ILLINOIS APPELLATE COURT — FOURTH DISTRICT REVERSED AND REMANDED.
OPINION FILED DECEMBER 15, 1982.
FIRST NATIONAL BANK OF DECATUR, PLAINTIFF-APPELLEE,
PAMELA K. BARCLAY, DEFENDANT-APPELLANT.
Appeal from the Circuit Court of Macon County; the Hon. James
A. Hendrian, Judge, presiding.
JUSTICE LEWIS DELIVERED THE OPINION OF THE COURT:
Rehearing denied January 25, 1983.
The facts in this case are not complex and are not a subject of dispute. In 1979, Barclay (defendant) executed a promissory note for $60,000 plus interest computed at 1% over prime. The terms of the note permitted the creditor, First National Bank of Decatur (plaintiff), to confess judgment for the principal and interest due and for reasonable attorney fees, if Barclay defaulted. On April 25, 1980, a confession judgment was entered. Defendant ultimately admitted liability for principal and interest, but disputed the amount of attorney fees awarded. Upon defendant's motion, the judgment was opened and an evidentiary hearing was conducted on the question of reasonable attorney fees in the case.
At oral argument the parties conceded that plaintiff's lawyer billed plaintiff for 17 1/2 hours' work in the case at a rate of $70 per hour. At the hearing, counsel for the plaintiff testified that his total time in the case amounted to 17 1/2 hours and that he believed $5,000-$10,000 would be a reasonable fee in the case. Plaintiff also called another local attorney who testified that a reasonable fee in the case would be $6,000-$10,000 and that the customary hourly rate charged in the area for similar work would be between $50 and $150. Based on the testimony of the two witnesses, the trial court awarded plaintiff $5,000 for attorney fees.
Defendant argues that the award of fees was excessive in view of the nature and simplicity of the action. Plaintiff responds that the award was firmly supported by the evidence adduced on the question.
It is now well established that fees may not be determined on the basis of fee schedules. (Goldfarb v. Virginia State Bar (1975), 421 U.S. 773, 44 L.Ed.2d 572, 95 S.Ct. 2004.) The foundation for any award of fees is the amount of time spent by a lawyer on a case, his ability and the complexity of the work. (Quinsippi Corp. v. Bening (1982), 105 Ill. App.3d 241, 242, 433 N.E.2d 1368, 1369; Larkin Bank v. Ishak (1976), 43 Ill. App.3d 918, 357 N.E.2d 840.) Moreover, a party suing for fees must specify the amount of time expended and describe the work performed, whether he is seeking fees from a former client (Serritella v. Plotkin (1980), 89 Ill. App.3d 739, 412 N.E.2d 7), or from an opponent (Board of Managers, Colony West Townhome Owners Association v. Bucalo (1979), 69 Ill. App.3d 287, 387 N.E.2d 53). The amount of fees should be determined on the basis of the facts in evidence, rather than upon speculation. Fiorito v. Jones (1978), 72 Ill.2d 73, 95, 377 N.E.2d 1019, 1025; Lyons Brothers Lumber & Fuel Co. v. Shepherd (1980), 81 Ill. App.3d 213, 219, 400 N.E.2d 975, 979.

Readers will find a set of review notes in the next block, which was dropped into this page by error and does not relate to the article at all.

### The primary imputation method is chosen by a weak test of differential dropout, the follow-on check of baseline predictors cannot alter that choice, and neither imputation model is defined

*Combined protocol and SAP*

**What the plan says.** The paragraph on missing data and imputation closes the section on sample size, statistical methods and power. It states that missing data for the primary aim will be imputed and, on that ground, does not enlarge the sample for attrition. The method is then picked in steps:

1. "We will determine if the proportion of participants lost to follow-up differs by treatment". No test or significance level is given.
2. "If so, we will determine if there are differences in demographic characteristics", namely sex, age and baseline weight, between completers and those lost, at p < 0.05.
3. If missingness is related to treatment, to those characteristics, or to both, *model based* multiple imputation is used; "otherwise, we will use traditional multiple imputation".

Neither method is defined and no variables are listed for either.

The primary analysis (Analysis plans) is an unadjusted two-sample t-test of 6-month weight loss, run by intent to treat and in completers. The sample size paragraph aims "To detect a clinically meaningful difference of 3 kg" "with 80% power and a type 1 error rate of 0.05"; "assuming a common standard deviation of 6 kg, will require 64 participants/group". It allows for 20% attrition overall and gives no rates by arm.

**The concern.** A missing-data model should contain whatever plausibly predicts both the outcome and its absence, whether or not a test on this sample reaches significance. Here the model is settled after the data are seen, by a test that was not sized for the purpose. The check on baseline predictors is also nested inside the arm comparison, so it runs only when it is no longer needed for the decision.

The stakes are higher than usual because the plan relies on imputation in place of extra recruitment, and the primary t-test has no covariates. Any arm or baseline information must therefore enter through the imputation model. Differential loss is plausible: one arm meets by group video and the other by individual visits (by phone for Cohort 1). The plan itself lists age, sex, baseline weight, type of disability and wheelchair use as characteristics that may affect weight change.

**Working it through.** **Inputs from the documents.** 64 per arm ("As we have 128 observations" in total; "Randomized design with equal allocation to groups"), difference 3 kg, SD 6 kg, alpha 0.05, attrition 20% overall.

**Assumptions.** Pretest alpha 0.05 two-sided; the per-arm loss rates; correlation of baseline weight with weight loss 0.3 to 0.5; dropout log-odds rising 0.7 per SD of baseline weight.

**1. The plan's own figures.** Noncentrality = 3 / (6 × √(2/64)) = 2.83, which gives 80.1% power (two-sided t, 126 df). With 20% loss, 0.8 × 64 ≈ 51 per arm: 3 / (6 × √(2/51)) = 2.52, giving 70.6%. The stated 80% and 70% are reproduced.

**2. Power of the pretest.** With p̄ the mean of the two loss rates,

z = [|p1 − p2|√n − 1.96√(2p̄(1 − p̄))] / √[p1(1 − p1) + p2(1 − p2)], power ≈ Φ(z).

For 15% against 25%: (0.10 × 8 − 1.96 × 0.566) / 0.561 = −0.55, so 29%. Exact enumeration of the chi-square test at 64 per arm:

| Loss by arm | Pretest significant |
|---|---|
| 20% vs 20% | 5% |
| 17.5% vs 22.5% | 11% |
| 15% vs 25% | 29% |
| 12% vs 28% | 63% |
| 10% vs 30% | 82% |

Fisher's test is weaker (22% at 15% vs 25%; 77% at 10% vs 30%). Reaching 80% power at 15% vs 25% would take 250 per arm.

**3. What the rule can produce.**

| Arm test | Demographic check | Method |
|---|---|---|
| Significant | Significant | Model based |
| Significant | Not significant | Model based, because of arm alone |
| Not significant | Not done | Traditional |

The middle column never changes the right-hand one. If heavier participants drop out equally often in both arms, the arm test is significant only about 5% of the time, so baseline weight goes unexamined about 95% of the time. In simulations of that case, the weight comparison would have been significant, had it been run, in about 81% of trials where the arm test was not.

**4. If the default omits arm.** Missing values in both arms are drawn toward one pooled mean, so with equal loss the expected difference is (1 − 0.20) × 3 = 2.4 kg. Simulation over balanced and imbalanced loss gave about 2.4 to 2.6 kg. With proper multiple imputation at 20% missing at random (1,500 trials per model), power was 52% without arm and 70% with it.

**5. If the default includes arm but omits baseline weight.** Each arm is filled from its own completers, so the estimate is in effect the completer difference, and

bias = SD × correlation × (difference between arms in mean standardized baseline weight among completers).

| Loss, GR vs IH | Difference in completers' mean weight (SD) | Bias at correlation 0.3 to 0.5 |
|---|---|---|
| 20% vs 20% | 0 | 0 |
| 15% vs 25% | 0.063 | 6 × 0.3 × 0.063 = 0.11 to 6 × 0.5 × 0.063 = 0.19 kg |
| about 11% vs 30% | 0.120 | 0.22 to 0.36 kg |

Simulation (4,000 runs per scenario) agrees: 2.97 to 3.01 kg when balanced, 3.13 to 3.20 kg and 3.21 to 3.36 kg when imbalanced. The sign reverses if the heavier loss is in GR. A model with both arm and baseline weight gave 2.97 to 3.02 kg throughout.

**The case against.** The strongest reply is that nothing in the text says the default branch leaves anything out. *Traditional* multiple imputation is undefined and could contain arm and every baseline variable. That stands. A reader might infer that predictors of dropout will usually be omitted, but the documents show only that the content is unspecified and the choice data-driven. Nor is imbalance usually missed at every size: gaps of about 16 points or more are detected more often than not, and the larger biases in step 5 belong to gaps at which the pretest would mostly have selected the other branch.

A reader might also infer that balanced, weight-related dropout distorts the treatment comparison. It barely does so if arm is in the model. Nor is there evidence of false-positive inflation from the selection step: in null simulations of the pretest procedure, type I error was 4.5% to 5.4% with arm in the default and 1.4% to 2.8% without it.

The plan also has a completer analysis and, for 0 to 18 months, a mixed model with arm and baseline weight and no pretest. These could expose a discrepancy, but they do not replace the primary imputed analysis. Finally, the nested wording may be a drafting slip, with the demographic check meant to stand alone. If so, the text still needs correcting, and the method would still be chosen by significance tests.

In light of the foregoing principles we believe that the trial court erred in awarding $5,000 in attorney fees. There is no dispute that plaintiff's counsel spent 17 1/2 hours on the case and billed the plaintiff at a rate of $70 per hour. Nor is the reasonableness of the hourly rate contested. Although defendant argues that there was insufficient proof of the attorney's time, the uncontradicted evidence established that plaintiff's attorney expended 7 1/2 hours preparing the paperwork in the case and 17 1/2 hours in total. Counsel tendered his time sheets to defense counsel while on the witness stand, but defense counsel declined to challenge any entry on the sheets. Further, the testimony of plaintiff's expert indicated that the time claimed was not unusual for such a case.
The record supports an award for 17 1/2 hours of the lawyer's time, billed at the rate of $70 per hour. To allow any greater award in this case, where the plaintiff and plaintiff's counsel had agreed upon this fee, would be to sanction an unjustifiable windfall for the plaintiff. The terms of the promissory note obligated the defendant to pay the reasonable attorney fees incurred during collection efforts. Here, it was error for the trial court to find that a reasonable fee exceeded the rate which the plaintiff agreed to pay its counsel in the case.
The decision of the trial court is reversed and remanded to enter a judgment for $1,225.
Reversed and remanded.
TRAPP and GREEN, JJ., concur.
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